People walk through the United Airlines Economy Class with personal entertainment systems on the new Boeing 787 Dreamliner at Los Angeles International Airport on Nov. 30, 2012 in Los Angeles, Calif. (Kevork Djansezian/GETTY IMAGES)

The problems with the new Boeing 787 Dreamliner are just the latest ills in a broken global air travel system that’s nowhere near as pleasurable, fun or exciting as it was even a decade ago. Chances are, if you traveled by airplane recently (and not just the Dreamliner), your trip was nasty, brutish and long. What’s needed is some way to break out of the “bigger, better, faster” innovation trap into which the aviation industry has fallen. So, what are some of the ways that we can radically re-imagine the future of air travel?

Well, for starters, let’s re-imagine the shape and functionality of the traditional airplane. Because, let’s face it, as innovative as the 787 Dreamliner is in terms of fuel efficiency and materials, it was basically just a bigger, better, faster airplane with the same cigar-shaped fuselage and two wings that we’ve had for over 60 years. As National Geographic recently pointed out, some of the plans on the drawing board are breathtaking: radical new shapes that resemble flying wedges, planes that fly in formation just like birds, or planes that fly at supersonic (or even hypersonic) speeds around the globe without the need to refuel.

Even these innovative designs, though, are really just incremental changes dressed up to look like disruptive ones. If we’re really allowing ourselves to think outside of the box, let’s take away the airplane entirely. And that’s where things could get really interesting, because that’s when you start to stress test the fundamental assumptions of modern air travel. What is an airplane, at the end of the day, if not a rather unpleasant (and expensive) technology for getting from point A to point B?

Noted futurist Ray Kurzweil has even theorized about the creation of a new technology along the lines of a Star Trek-like teleportation system, where we basically “beam” our minds to a waiting robot body in a different location. Thanks to breakthroughs in artificial intelligence over the next two decades, your new “self” would have the same emotions, intelligence and memories as your old “self.” If that’s way too Singularity for your tastes, how about holographic telepresencing — a way for you to meet others without actually being there in person? Or, for world travelers, how about the brave new frontiers of virtual tourism, where you travel by interacting with virtual reality or augmented reality environments? All three of these technologies, by the way, are now being considered by the European Union as radical alternatives to conventional travel.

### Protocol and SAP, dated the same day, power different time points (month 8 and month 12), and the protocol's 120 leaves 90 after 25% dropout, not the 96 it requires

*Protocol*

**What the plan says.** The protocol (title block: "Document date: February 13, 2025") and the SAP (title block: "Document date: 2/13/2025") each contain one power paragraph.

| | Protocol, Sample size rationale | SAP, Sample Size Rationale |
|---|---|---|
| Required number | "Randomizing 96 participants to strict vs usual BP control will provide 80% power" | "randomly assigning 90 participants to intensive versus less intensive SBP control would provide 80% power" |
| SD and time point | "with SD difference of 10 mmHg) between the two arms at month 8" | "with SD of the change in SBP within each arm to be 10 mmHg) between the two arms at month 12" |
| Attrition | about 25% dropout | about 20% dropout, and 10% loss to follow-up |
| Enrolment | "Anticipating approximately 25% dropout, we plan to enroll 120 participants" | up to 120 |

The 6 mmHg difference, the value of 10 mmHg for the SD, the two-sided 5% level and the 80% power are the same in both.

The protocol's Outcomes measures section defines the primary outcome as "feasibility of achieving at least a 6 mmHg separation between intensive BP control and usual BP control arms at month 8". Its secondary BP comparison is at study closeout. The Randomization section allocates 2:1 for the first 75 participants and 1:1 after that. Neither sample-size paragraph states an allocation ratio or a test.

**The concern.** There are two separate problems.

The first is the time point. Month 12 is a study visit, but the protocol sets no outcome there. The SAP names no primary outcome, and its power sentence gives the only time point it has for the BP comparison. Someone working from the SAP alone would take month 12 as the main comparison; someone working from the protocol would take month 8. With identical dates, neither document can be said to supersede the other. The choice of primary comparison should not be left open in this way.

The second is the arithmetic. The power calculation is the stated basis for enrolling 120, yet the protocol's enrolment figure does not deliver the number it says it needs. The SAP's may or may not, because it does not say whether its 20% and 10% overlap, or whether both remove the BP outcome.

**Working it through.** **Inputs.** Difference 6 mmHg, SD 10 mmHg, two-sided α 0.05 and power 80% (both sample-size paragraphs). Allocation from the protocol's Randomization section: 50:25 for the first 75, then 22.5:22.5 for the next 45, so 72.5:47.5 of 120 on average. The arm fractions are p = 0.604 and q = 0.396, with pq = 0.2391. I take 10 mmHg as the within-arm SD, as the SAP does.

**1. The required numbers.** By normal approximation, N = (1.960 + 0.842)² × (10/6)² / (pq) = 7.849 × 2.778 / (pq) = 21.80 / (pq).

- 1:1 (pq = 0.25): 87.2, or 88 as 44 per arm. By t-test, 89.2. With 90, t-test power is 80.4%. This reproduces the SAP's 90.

Remember Einstein’s famous suggestion? “If at first, the idea is not absurd, then there is no hope for it.” That’s what makes the world of innovation so complex and so fascinating — the people playing a game of “bigger, better and faster” often end up losing to risk-seeking entrepreneurs who rage-quit the old game and start an entirely new one. Even if you’ve never had the faintest urge to say, “Beam me up, Scotty,” a radical solution along the lines of teleportation or holographic telepresencing may be the only way to extricate ourselves from the current aviation logjam, where the "biggest aviation overhaul in American history" consists largely of replacing a radar-based navigation system with onboard GPS, and even our most well-intentioned attempts to re-think the airplane end in sparks and flames.

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